There is another nuance to the peaking units story. Because the primary concern with the combustion turbines that run so little is ozone attainment, they only are required to report data during the Ozone Season (May 1 to September 30). The NYC Peaking Unit Annual Ozone Season Load graph shows the trend of the simple cycle combustion turbine peaking unit and the Peak Coalition peaking unit ozone season load. Since 2001, the simple cycle turbines load trend is down and in 2020 the ozone season total energy produced was only 8,155 MWh compared to a peak over this period of 897,939 MWh in 2005. On the other hand, the Peak Coalition peaking units have only been trending down since 2017. Over that short a period the effects of weather may be the primary driver of any load changes.
The New York City Ozone Season Trends table categorizes the units as simple cycle turbines (the industry “peakers”), all the other turbines, boilers that provide electricity and steam boilers that provide steam. In the last 20 years a number of combined cycle combustion turbines that are more efficient than the simple cycle turbines and the boilers. In 2020, that category provided the most energy of any of the units considered displacing most of the simple cycle turbine output and a big chunk of the boilers producing electricity. As shown in the table, in 2020 the “peakers” only generated 8,155 MWh and emitted 6,927 tons of CO2 and 28 tons of NOx. The combined cycle turbines produced 3,968,562 MWh, 1,772,752 tons of CO2 and 103 tons of NOx and the boilers produced 2,172,185 MWh in 2020, 1,654,514 tons of CO2 and 752 tons of NOx in the 2020 Ozone Season.
I don’t think that many of the members of the power generation advisory panel really understand the electric system. Although the simple cycle turbine peaking units have run less and less, completely eliminating them is still a significant undertaking. Nonetheless, last year the Department of Environmental Conservation promulgated a new regulation that will shut them down on a schedule based on complete assurance that equally reliable options are available. In order to eliminate the units in the Peak Coalition report is a much more difficult problem. Unfortunately, to the ill-informed it is a simply a matter of political will.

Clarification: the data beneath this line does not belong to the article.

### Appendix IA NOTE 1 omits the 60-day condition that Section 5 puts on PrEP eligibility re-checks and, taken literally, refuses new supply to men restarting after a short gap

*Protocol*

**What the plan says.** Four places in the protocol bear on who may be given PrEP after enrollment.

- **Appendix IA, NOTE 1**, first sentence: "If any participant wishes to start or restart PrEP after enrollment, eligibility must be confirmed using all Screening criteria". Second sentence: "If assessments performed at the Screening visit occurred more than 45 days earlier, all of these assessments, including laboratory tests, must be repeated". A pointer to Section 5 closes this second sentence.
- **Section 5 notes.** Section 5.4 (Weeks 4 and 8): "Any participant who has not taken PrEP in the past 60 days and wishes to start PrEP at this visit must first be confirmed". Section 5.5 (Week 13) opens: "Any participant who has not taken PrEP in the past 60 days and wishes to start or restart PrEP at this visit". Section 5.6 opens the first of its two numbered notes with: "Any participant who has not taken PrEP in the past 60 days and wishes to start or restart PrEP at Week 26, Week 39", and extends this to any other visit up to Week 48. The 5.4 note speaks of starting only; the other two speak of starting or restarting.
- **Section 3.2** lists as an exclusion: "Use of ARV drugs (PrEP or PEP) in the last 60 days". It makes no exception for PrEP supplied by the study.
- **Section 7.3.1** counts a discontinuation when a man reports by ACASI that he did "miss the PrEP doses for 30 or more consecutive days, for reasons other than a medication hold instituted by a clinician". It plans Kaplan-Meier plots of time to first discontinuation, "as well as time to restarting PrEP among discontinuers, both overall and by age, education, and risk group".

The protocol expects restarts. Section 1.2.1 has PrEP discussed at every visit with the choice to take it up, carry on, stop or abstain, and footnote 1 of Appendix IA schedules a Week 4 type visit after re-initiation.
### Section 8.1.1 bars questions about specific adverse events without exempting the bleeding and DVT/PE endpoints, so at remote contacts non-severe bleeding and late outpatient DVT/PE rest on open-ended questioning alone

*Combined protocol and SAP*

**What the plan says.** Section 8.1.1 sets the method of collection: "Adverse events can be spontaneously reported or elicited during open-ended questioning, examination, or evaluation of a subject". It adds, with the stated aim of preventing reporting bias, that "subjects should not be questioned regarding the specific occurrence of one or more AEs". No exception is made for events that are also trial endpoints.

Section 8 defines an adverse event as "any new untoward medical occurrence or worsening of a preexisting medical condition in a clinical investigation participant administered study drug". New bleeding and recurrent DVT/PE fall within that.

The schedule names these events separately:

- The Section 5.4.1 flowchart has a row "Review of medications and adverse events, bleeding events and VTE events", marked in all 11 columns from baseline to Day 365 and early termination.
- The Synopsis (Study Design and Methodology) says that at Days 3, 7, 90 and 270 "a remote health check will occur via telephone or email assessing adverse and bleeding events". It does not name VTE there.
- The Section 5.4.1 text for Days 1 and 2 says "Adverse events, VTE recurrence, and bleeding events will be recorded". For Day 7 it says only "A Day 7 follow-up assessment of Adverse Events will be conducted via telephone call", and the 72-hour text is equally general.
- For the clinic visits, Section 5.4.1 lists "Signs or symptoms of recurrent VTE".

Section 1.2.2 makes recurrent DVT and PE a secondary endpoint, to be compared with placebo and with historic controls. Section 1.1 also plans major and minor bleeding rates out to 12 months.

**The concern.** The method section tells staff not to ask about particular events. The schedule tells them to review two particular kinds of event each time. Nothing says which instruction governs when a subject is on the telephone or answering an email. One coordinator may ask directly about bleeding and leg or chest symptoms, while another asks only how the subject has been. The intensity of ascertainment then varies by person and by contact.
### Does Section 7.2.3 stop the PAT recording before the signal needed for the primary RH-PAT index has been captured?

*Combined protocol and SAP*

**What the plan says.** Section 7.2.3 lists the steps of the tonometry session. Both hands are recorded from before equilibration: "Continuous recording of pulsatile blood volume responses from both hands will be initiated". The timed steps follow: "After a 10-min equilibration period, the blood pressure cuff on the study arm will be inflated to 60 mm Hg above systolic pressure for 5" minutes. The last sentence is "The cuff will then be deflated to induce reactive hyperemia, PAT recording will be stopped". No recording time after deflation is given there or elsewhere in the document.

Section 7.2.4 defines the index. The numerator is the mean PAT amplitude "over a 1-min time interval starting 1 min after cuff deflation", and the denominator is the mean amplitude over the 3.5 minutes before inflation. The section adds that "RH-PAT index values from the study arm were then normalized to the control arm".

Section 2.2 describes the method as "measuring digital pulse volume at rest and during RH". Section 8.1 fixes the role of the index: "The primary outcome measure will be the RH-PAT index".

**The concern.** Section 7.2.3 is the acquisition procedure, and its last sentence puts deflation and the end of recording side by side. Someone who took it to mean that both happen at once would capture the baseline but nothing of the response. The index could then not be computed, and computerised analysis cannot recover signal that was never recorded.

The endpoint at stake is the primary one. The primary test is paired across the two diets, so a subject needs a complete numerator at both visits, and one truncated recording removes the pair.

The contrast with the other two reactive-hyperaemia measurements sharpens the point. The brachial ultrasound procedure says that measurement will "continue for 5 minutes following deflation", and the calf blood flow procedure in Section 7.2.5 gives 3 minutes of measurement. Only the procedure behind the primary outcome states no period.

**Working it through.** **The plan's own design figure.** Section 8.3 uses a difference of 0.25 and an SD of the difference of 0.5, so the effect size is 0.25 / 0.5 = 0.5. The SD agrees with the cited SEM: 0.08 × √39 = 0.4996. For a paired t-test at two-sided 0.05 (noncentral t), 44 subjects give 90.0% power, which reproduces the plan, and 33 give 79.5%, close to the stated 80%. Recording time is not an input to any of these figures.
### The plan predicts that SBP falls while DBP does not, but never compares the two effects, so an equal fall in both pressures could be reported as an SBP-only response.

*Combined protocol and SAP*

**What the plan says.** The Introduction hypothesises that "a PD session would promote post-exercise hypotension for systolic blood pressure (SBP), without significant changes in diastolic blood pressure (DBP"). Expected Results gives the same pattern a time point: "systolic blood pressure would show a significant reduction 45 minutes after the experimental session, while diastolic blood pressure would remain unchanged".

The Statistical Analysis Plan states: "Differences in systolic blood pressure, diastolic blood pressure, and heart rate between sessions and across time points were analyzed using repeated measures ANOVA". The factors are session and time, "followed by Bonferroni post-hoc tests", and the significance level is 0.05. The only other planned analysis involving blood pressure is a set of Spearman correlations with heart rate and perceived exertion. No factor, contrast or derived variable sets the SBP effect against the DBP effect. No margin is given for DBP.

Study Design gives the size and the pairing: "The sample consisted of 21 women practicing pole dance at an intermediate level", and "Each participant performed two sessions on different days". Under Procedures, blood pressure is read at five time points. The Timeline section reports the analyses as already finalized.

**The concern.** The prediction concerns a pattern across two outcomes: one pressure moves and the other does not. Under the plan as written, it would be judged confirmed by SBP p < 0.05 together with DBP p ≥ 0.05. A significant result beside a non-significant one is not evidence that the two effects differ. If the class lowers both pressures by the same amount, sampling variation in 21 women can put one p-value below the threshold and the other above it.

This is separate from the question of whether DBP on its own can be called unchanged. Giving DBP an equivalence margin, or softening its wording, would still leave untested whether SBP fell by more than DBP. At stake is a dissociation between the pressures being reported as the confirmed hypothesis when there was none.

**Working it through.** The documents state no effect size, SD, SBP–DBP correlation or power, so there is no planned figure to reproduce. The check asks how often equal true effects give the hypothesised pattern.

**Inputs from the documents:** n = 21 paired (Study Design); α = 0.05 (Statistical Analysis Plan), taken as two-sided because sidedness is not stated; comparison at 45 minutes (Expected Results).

The apparent preferred option is to use energy storage ultimately powered using renewables. In December 2020, 74 Power Global and Con Edison announced the signing of a seven-year dispatch rights agreement for the development of a 100-megawatt battery storage project, the East River Energy Storage System, in Astoria, Queens. The NRG Astoria Gas Turbine facility presently consists of 24 16MW simple cycle turbines is also located at the same location. The East River Energy Storage System is rated to provide 4 hours at 100 MW capacity or 400 MWh. On the other hand, those 24 16MW turbines can run all day if the need arises to produce 9,216 MWh or 23 times more energy.
Unfortunately, that is not the end of the bad news for energy storage. Last year I estimated the energy storage requirements of the CLCPA based on a NREL report Life Prediction Model for Grid-Connected Li-ion Battery Energy Storage System that describes an analysis of the life expectancy of lithium-ion energy storage systems. The abstract of the report notes that “The lifetime of these batteries will vary depending on their thermal environment and how they are charged and discharged. To optimal utilization of a battery over its lifetime requires characterization of its performance degradation under different storage and cycling conditions.”
The report concludes: “Without active thermal management, 7 years lifetime is possible provided the battery is cycled within a restricted 47% DOD operating range. With active thermal management, 10 years lifetime is possible provided the battery is cycled within a restricted 54% operating range.” If you use the 54% limit the 400 MWh of energy goes down to 216 MWh and the existing turbines can produce over 42 times as much energy in a day.
The mantra of the environmental justice advocates on the power generation advisory panel is that “smart planning” and renewables will be sufficient to replace fossil generation peaking plants. In the absence of what is exactly meant by “smart planning” I assume that it will be similar to the New York Power Authority agreement to “assess how NYPA can transition its natural gas fired ‘peaker’ plants, six located in New York City and one on Long Island with a total capacity of 461 megawatts, to utilize clean energy technologies, such as battery storage and low to zero carbon emission resources and technologies, while continuing to meet the unique electricity reliability and resiliency requirements of New York City.” Beyond the press release however, is a major technological challenge that if done wrong will threaten reliability.